Note: This is part one of a two-post series.
The start of a new year is a time when many people consider opening a new business. During the resolution-making process, as we reflect on our past year and our goals for the coming year, sometimes we realize we want more from our work. That may be more flexibility, more control, greater meaning, greater earning potential . . . Whatever that looks like for you, a new year is the perfect time to explore a change. If you’ve always been curious about owning a Great Harvest, what are you waiting for? Get out and visit some stores and talk to other people who are doing it.
Question: I want to really experience Great Harvest. Where do I go?
There are many good and equally correct answers to that but for me the first answer is Michigan. We regularly answer this question for people interested in buying a franchise, and this is my answer.
Why? With two days in Michigan, I can see the entire spectrum of Great Harvest with outstanding execution and a lot of diversity. Each of the seven stores in my two-day trip has its own story and its own vibe. That is why I love this loop.
The Michigan Loop
When people consider becoming a Great Harvest franchisee, we ask them to visit a variety of bakeries as part of their due diligence process. Michigan is certainly not the only place you can go to see a variety of fun bakeries, but it is the one I find easiest for seeing just about the entire spectrum of Great Harvest with easy ingress and egress. There are many awesome ways to experience Great Harvest and I am not implying anything negative about other stores by choosing this group. This loop just works for me.
First Stop: Birmingham, Michigan
My loop splits into two days to give me plenty of time in each location. I start in Birmingham, which is one of my favorite stores in the entire system. This old school bread store is an iconic Great Harvest bakery, originally built by one of our Hall of Fame owners. The store is a machine; it is production efficiency at its finest. But it is much more than that.
Birmingham Great Harvest’s current owners have implemented beautiful updates. When you walk in the door, you are overpowered by a sense of peace and calm. The store speaks wheat and bread with a very strong voice. And like our whole wheat bread, it is full of good stuff. This store does not want for things to show you. The lobby is bountiful. And, the business continues to morph into new and fun things. The owners’ current project is to grow their catering business, and I have no doubt that they will do it because everything they do here works and is done very well.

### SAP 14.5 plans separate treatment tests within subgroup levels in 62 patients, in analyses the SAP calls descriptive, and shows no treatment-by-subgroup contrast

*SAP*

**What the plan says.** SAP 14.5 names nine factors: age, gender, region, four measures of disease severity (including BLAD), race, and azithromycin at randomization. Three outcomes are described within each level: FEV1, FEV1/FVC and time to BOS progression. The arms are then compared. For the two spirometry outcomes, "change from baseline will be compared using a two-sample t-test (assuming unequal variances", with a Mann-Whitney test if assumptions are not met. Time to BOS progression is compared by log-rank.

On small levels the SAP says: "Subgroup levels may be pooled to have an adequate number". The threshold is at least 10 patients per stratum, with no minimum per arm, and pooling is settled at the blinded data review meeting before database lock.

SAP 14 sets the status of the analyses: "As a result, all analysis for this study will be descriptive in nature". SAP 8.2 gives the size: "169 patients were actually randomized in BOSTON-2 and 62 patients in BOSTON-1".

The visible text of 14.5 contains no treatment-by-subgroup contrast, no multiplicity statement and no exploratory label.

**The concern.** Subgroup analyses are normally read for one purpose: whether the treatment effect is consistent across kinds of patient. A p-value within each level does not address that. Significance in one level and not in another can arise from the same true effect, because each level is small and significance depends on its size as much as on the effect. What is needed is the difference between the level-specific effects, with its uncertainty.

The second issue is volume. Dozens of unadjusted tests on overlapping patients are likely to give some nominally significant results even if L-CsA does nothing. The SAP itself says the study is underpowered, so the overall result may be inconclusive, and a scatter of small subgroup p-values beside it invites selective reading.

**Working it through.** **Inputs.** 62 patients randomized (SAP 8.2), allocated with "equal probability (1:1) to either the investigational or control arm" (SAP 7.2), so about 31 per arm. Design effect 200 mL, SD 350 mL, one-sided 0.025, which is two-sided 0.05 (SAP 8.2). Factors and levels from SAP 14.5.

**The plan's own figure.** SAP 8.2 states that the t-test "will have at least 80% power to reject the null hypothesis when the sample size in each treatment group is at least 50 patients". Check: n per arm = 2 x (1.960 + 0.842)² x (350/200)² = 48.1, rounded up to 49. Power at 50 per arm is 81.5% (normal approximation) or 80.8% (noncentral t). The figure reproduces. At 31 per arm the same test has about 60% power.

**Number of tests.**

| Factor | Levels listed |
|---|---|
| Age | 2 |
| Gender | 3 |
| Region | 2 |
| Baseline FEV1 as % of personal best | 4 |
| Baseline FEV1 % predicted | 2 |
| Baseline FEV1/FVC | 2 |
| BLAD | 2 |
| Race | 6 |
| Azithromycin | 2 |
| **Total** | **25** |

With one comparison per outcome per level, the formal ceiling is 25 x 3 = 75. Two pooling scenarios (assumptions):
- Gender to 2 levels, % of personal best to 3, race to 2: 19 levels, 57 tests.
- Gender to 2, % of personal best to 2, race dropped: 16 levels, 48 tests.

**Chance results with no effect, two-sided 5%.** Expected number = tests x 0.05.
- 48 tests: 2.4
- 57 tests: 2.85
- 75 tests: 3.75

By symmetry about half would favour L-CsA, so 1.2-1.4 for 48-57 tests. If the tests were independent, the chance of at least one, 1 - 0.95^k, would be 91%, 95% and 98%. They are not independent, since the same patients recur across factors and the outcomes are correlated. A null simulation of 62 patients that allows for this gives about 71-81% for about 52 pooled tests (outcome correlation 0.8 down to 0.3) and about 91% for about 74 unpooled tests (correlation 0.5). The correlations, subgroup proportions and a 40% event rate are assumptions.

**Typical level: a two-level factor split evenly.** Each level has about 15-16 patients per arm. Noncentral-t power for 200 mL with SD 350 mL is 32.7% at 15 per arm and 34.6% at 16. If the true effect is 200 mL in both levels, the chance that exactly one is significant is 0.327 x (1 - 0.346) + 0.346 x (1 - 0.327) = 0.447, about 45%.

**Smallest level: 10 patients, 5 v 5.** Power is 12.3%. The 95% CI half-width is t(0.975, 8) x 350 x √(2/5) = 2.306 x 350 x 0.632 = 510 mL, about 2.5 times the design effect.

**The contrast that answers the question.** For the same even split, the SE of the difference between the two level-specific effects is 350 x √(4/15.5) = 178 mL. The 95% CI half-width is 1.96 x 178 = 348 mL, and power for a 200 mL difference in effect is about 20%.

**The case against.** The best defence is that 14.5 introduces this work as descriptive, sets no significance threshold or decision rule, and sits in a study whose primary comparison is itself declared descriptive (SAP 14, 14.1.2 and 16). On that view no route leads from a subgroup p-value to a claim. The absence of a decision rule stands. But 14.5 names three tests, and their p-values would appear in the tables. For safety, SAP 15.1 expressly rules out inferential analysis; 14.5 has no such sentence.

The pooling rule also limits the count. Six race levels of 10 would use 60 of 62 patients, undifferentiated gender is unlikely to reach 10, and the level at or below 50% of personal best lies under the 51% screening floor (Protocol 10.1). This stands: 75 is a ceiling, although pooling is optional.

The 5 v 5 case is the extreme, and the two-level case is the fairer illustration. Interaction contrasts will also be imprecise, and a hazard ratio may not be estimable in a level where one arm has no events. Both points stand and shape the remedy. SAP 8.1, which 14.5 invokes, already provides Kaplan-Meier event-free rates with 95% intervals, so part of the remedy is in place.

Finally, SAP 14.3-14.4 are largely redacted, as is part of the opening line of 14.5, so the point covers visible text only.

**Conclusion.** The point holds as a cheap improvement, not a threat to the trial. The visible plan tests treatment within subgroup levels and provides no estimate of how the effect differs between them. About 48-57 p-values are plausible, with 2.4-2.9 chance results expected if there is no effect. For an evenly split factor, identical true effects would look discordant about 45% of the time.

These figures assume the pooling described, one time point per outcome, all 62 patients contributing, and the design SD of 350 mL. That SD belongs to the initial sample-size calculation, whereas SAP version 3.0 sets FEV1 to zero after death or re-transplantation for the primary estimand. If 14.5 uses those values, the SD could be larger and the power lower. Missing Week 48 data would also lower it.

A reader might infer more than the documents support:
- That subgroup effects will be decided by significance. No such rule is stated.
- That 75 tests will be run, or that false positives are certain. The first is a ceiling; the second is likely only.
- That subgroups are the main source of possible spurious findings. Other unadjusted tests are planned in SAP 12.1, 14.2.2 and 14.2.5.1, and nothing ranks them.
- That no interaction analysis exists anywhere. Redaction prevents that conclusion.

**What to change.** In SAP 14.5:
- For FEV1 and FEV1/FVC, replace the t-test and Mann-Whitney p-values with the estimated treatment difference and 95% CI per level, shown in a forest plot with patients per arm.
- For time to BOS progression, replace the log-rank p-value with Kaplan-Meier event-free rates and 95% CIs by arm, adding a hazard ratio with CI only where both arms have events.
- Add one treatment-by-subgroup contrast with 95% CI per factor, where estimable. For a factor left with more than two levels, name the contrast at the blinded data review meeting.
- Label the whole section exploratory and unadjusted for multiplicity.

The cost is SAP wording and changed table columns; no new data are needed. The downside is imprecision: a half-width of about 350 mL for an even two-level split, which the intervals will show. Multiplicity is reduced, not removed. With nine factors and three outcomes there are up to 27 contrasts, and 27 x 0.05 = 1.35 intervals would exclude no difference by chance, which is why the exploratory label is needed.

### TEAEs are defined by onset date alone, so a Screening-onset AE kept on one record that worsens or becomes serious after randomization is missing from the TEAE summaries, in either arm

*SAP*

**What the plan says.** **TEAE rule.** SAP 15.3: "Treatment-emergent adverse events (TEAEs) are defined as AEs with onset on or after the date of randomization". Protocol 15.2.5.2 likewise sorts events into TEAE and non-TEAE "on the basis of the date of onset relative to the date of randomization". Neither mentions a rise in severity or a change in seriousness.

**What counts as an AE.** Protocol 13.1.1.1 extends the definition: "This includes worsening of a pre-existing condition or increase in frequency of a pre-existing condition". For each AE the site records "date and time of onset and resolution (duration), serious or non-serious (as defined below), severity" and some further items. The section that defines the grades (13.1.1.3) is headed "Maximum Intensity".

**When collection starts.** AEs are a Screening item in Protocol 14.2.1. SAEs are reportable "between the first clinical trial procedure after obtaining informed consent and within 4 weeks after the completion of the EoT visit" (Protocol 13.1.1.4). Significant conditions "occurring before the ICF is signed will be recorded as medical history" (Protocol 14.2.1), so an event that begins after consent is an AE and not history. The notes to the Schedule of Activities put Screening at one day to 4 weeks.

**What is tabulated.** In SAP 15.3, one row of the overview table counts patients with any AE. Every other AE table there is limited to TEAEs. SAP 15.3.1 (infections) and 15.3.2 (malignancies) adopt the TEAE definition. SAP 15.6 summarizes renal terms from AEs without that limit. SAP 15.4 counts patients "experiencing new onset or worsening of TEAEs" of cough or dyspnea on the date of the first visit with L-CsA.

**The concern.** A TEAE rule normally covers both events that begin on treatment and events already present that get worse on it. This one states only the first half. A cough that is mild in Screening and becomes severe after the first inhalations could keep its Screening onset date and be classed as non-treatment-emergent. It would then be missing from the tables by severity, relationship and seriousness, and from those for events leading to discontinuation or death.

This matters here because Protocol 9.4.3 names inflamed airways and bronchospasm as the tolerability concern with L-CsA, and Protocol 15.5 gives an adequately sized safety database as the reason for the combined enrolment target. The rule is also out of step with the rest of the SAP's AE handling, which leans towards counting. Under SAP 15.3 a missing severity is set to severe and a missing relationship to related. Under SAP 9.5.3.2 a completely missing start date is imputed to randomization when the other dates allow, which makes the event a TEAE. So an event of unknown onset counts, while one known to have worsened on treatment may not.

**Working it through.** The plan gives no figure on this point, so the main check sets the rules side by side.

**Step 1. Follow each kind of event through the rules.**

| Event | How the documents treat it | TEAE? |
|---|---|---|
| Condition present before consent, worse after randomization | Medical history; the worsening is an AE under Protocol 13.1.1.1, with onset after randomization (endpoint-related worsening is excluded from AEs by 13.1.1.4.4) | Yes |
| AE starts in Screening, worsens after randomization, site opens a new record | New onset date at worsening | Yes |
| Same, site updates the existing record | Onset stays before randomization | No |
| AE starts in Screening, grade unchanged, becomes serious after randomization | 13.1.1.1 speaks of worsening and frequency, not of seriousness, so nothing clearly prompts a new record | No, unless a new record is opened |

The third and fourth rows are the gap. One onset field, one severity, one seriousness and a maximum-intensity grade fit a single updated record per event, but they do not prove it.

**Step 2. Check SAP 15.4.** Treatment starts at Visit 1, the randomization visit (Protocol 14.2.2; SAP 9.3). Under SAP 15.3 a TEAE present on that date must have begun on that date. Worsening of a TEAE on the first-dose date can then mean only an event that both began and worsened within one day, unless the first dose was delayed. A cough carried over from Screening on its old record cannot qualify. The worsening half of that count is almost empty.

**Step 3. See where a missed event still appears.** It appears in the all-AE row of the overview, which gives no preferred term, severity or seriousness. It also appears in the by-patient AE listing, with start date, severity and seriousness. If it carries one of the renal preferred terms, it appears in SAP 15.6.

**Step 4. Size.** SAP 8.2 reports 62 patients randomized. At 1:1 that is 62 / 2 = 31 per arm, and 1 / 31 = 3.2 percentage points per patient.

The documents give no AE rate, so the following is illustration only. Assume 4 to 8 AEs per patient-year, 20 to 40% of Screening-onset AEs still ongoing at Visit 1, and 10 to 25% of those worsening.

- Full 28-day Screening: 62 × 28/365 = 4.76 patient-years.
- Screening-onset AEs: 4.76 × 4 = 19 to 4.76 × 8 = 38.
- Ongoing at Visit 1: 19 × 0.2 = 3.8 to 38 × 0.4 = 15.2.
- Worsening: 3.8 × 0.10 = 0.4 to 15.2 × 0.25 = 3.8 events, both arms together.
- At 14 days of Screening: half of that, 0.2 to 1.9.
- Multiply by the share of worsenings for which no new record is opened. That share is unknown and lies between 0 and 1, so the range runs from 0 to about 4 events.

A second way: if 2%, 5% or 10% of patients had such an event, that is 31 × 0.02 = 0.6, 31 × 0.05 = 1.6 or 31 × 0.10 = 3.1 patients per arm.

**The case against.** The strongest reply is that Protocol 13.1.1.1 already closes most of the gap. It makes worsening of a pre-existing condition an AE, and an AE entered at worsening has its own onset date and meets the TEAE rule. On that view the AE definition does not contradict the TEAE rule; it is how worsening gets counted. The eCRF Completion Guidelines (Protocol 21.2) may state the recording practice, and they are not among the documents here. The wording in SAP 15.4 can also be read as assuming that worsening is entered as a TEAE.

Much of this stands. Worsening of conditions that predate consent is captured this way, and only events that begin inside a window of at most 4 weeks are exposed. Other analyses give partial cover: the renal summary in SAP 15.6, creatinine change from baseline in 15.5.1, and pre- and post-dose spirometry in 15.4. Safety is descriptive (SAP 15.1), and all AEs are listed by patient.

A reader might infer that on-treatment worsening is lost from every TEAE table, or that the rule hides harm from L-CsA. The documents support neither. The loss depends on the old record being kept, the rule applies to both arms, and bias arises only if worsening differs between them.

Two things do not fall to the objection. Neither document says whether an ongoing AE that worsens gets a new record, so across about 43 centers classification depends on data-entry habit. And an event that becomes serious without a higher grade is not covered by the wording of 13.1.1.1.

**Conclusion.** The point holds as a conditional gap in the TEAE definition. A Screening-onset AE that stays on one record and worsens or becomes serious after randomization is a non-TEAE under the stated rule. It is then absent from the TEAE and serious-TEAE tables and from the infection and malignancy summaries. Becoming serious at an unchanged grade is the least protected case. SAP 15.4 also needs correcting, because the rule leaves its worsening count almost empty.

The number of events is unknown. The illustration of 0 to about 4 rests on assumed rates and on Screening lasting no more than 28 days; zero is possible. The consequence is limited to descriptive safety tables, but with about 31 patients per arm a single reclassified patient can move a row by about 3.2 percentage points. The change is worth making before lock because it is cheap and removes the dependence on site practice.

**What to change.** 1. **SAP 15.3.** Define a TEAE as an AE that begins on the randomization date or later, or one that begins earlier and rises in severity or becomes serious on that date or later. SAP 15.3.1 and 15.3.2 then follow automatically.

Second Stop: Shelby Township, Michigan
After that, I drive up to Shelby Township. This is another store that I absolutely love, though for completely different reasons. The product is very good. It has a strong Michigan focus (shoot, all of the Michigan stores do a great job of using local products in many fun ways) and is a store that easily could have struggled. The owners did a phenomenal job of working the business to grow it and make it successful. The old-fashioned way: with a good product and good service. If I am not mistaken, I believe they’ve won awards from us at least twice for being in the top of our system for
Third Stop: Lake Orion, Michigan
From there I go to Lake Orion. This is one of our newer stores and closely reflects what we are trying to do today. It is a full, abundant store that tells the story of whole wheat bread made from scratch by hand by local owners very well. Starting with a nice note on the front door naming the local owners.
The Lake Orion store is full of great local products and offers a full line of sandwiches. It also has a nice area to relax with big comfy chairs and plenty of seats to enjoy relaxing. There is always some debate in food retail about whether comfy adult lounging spaces work or if they just give people a reason to sit for a long time. I think they work and I love the one in Lake Orion.
Lake Orion also does some fun things bread-wise. When they first opened up, I kept hearing about “Dragon Bread” in Lake Orion and wondered what it could be. I finally asked. ;) The local high school mascot is the Dragon, which is represented with a red and green dragon logo. Dragon Bread is made with red (peppers) and green (spinach) and is beloved by the locals. Call it by any other name and it's flavored bread. Call it "Dragon Bread" and the town owns it. Needless to say, it is about their number one seller. That attention to local detail is one of the many things that make this store great.
The End of Day One
That ends my first day, and I am normally tired by then. My routine is to fly in during the morning and do this part of the loop over lunch and the afternoon. Each visit takes a couple of hours, and I always leave wanting more time. And with an arm full of goodies from each store…
What’s your favorite “tour de Great Harvest”? Let us know in the comments. A future franchise owner may thank you!
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